Securing Lebanon - time to act
Written by Dailystar - AFP   
Monday, 17 September 2007

Lebanon's Democracy
Lebanon's Democracy

The conclusion of the fighting between the Lebanese Army and the Fatah al-Islam militants is unfortunately just the latest painful reminder of Lebanon's seemingly inherent lack of security. While self-evidently it is not possible for a country to prosper economically without adequate security, the latter is unachievable without first identifying and articulating threats to national security and agreeing appropriate responses. The best tribute to those Lebanese soldiers who died at Nahr al-Bared would now be a renewed effort to debate the critical security issues that lie at the heart of Lebanon's quest for stability. 

There have been accusations that despite acute sacrifices, the Lebanese Army was poorly trained and equipped for the task of defeating the militants. Lack of experience in urban warfare, a desire to spare civilians, equipment shortfalls, a shortage of aviation assets and the surprising level of experience of the militants were all factors in prolonging the hostilities. The inability of the Lebanese state to gain access to the self-administering Palestinian camps was also compounded by a weak border regime that allowed foreign militants, weapons and know-how to enter the country in the first place.

The most comprehensive assessment of Lebanon's border security to date has been that of the United Nation's Lebanon Independent Border Assessment Team (LIBAT). The report of June 26, 2007, states that in Lebanon border security is "insufficient to prevent smuggling, in particular the smuggling of arms, to any significant extent. The assessment was further strengthened by the fact that not a single on-border or near-border seizure of smuggled arms was documented to the Team." LIBAT stated that the level of cooperation and coordination between the four Lebanese security agencies with border management responsibilities, particularly in terms in inter-agency information sharing and joint planning, was low. This explains how the sophisticated sniper rifles that were used with such devastating effect by the militants in Nahr al-Bared were able to enter the country.

Did the Lebanese Army therefore pay the price for the shortcomings of the wider security structure in Lebanon? A holistic overview of Lebanon's security raises important questions. Who is mandated to defend Lebanon? Against what internal and external threats must the country defend itself? Hizbullah's arms are frequently described as defensive weapons to be used against the external threat of Israeli attack until such time as the Lebanese Army is strong enough to defend the state. It is ironic therefore that the same ineffective border management regime that facilitates the passage of weapons to Hizbullah also enables groups like Fatah al-Islam to flourish and in turn attack and debilitate the Lebanese Army.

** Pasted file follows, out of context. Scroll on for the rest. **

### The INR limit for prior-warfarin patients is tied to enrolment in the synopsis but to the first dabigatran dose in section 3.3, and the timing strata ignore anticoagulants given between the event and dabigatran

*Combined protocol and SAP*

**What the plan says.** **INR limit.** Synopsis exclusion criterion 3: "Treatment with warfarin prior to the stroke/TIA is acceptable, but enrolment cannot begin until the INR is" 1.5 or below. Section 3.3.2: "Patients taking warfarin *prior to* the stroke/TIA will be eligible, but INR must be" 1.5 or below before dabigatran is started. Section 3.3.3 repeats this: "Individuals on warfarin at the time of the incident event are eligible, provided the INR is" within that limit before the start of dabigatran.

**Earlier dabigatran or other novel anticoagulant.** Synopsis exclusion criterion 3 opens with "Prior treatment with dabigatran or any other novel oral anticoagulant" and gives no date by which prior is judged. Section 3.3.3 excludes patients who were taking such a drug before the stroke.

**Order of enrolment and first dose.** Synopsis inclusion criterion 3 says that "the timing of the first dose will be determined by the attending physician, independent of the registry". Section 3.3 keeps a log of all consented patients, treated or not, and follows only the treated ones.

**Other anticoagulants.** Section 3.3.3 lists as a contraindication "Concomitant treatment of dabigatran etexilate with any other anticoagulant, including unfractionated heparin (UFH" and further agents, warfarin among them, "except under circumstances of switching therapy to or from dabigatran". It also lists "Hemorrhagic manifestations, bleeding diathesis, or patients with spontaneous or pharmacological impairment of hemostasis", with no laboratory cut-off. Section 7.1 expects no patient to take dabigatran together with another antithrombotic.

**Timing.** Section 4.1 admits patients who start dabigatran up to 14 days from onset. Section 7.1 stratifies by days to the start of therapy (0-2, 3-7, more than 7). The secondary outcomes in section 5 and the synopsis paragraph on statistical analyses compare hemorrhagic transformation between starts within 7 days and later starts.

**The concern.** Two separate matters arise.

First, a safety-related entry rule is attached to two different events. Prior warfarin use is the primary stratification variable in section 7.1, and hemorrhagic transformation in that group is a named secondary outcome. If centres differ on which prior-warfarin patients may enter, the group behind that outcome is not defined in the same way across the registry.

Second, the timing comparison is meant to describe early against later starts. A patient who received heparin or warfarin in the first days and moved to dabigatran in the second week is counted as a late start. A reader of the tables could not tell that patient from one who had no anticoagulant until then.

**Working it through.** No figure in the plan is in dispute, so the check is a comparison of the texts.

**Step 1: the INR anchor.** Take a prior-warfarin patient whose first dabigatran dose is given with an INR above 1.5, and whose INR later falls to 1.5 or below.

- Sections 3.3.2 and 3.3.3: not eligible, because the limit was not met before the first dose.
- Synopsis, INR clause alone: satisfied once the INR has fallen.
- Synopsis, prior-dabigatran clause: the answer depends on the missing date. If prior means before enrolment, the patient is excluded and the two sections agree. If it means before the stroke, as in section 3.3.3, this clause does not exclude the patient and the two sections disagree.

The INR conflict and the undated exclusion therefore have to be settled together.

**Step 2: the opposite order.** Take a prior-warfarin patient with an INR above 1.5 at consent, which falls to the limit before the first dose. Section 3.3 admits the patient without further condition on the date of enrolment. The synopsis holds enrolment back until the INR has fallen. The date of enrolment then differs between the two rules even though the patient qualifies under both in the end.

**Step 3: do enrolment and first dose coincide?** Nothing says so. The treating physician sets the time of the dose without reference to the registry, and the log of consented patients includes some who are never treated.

As Lebanon acknowledges the sacrifice of dozens of military personnel, it is critical there now be a considered debate within Lebanon about what security means for Lebanon. While the views of external actors need to be heard, not least those of the US whose military support to Lebanon has increased from $800,000 in 2004 to over $200 million this year, this is quintessentially a Lebanese process. The end of the hostilities offers a 'golden hour' when seemingly the sole point of consensus in Lebanon, the sacrifice of the Army, needs to be built on. With the Presidency currently held by a former General, serious consideration given to his replacement by another military officer and Israeli planes striking what they suspect were weapons destined for Lebanon in Syria, there has never been a better time for an inclusive discussion about the role of the security forces, threats to Lebanon's security and the appropriate responses to them.

This inclusive process should form an umbrella encompassing all activities relating to the security of Lebanon. Within this are the inter-related topics of Hizbullah's weapons, the transformation and development of the Internal Security Forces to effectively police the country, the role of the UN force in Lebanon, the need to clarify missions and mandates amongst the Lebanese security agencies and augment the fledgling efforts to create a common border force, better coordination of donor support for the security forces, the fate of Palestinian weapons and training camps, the socioeconomic root causes of radicalisation and many other issues.

Short-term pragmatic responses to threats to internal security must not undermine longer term steps to improve the effectiveness, accountability and governance of the security sector. But if a repeat of Nahr al-Bared is to be avoided, a Lebanese debate about the nature of the true threats to Lebanon's security must start now.

Alistair Harris is a specialist in post-conflict stabilisation initiatives. He is based in Beirut.

By Agence France Presse (AFP), Saturday, September 15, 2007, FIRST PERSON Alistair Harris

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